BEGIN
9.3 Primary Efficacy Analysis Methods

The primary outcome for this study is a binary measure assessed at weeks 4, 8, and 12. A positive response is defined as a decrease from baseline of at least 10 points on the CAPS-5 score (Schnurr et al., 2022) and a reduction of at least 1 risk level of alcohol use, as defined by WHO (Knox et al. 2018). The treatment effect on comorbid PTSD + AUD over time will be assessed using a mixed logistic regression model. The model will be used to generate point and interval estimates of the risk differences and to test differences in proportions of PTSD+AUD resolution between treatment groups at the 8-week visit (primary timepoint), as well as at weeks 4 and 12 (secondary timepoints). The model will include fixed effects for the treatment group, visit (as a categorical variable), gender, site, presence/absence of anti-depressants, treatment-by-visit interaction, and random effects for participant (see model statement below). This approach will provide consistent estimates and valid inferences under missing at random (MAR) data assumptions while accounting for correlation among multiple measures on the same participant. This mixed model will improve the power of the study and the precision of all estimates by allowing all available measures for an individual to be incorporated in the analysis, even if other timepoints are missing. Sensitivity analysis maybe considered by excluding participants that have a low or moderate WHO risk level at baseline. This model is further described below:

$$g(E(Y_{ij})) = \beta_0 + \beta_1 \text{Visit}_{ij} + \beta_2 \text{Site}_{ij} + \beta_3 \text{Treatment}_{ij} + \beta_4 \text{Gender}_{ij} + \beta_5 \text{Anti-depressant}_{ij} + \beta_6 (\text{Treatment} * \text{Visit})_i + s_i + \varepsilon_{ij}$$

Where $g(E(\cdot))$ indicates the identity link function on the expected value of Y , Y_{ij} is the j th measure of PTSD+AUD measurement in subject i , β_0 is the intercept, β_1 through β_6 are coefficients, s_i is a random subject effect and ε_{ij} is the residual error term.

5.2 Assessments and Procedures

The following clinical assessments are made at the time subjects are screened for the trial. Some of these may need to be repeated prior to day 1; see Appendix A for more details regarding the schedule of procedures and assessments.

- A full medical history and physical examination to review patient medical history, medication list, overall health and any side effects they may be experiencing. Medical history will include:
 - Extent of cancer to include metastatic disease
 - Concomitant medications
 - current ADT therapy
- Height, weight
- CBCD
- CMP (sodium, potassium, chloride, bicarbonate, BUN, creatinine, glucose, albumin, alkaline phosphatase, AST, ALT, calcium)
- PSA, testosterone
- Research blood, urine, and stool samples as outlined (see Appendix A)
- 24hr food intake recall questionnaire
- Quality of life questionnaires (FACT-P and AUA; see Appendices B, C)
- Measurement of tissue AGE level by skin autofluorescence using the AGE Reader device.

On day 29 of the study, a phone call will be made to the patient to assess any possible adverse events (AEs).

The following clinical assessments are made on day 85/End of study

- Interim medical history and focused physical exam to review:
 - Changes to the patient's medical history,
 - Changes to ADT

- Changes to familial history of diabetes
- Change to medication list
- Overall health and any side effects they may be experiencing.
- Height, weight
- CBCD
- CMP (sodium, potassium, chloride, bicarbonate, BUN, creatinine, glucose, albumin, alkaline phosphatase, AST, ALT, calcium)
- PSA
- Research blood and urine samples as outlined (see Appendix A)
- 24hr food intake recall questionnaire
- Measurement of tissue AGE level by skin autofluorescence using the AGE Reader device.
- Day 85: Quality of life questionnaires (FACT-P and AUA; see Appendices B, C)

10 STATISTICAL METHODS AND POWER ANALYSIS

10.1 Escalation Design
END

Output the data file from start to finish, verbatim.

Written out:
9.3 Primary Efficacy Analysis Methods

The primary outcome for this study is a binary measure assessed at weeks 4, 8, and 12. A positive response is defined as a decrease from baseline of at least 10 points on the CAPS-5 score (Schnurr et al., 2022) and a reduction of at least 1 risk level of alcohol use, as defined by WHO (Knox et al. 2018). The treatment effect on comorbid PTSD + AUD over time will be assessed using a mixed logistic regression model. The model will be used to generate point and interval estimates of the risk differences and to test differences in proportions of PTSD+AUD resolution between treatment groups at the 8-week visit (primary timepoint), as well as at weeks 4 and 12 (secondary timepoints). The model will include fixed effects for the treatment group, visit (as a categorical variable), gender, site, presence/absence of anti-depressants, treatment-by-visit interaction, and random effects for participant (see model statement below). This approach will provide consistent estimates and valid inferences under missing at random (MAR) data assumptions while accounting for correlation among multiple measures on the same participant. This mixed model will improve the power of the study and the precision of all estimates by allowing all available measures for an individual to be incorporated in the analysis, even if other timepoints are missing. Sensitivity analysis maybe considered by excluding participants that have a low or moderate WHO risk level at baseline. This model is further described below:

$$g(E(Y_{ij})) = \beta_0 + \beta_1 \text{Visit}_{ij} + \beta_2 \text{Site}_{ij} + \beta_3 \text{Treatment}_{ij} + \beta_4 \text{Gender}_{ij} + \beta_5 \text{Anti-depressant}_{ij} + \beta_6 (\text{Treatment} * \text{Visit})_i + s_i + \varepsilon_{ij}$$

Where $g(E(\cdot))$ indicates the identity link function on the expected value of Y , Y_{ij} is the j th measure of PTSD+AUD measurement in subject i , β_0 is the intercept, β_1 through β_6 are coefficients, s_i is a random subject effect and ε_{ij} is the residual error term.

5.2 Assessments and Procedures

The following clinical assessments are made at the time subjects are screened for the trial. Some of these may need to be repeated prior to day 1; see Appendix A for more details regarding the schedule of procedures and assessments.

- A full medical history and physical examination to review patient medical history, medication list, overall health and any side effects they may be experiencing. Medical history will include:
 - Extent of cancer to include metastatic disease
 - Concomitant medications
 - current ADT therapy
- Height, weight
- CBCD
- CMP (sodium, potassium, chloride, bicarbonate, BUN, creatinine, glucose, albumin, alkaline phosphatase, AST, ALT, calcium)
- PSA, testosterone
- Research blood, urine, and stool samples as outlined (see Appendix A)
- 24hr food intake recall questionnaire
- Quality of life questionnaires (FACT-P and AUA; see Appendices B, C)
- Measurement of tissue AGE level by skin autofluorescence using the AGE Reader device.

On day 29 of the study, a phone call will be made to the patient to assess any possible adverse events (AEs).

The following clinical assessments are made on day 85/End of study

- Interim medical history and focused physical exam to review:
 - Changes to the patient's medical history,
 - Changes to ADT

- Changes to familial history of diabetes
- Change to medication list
- Overall health and any side effects they may be experiencing.
- Height, weight
- CBCD
- CMP (sodium, potassium, chloride, bicarbonate, BUN, creatinine, glucose, albumin, alkaline phosphatase, AST, ALT, calcium)
- PSA
- Research blood and urine samples as outlined (see Appendix A)
- 24hr food intake recall questionnaire
- Measurement of tissue AGE level by skin autofluorescence using the AGE Reader device.
- Day 85: Quality of life questionnaires (FACT-P and AUA; see Appendices B, C)

10 STATISTICAL METHODS AND POWER ANALYSIS

10.1 Escalation Design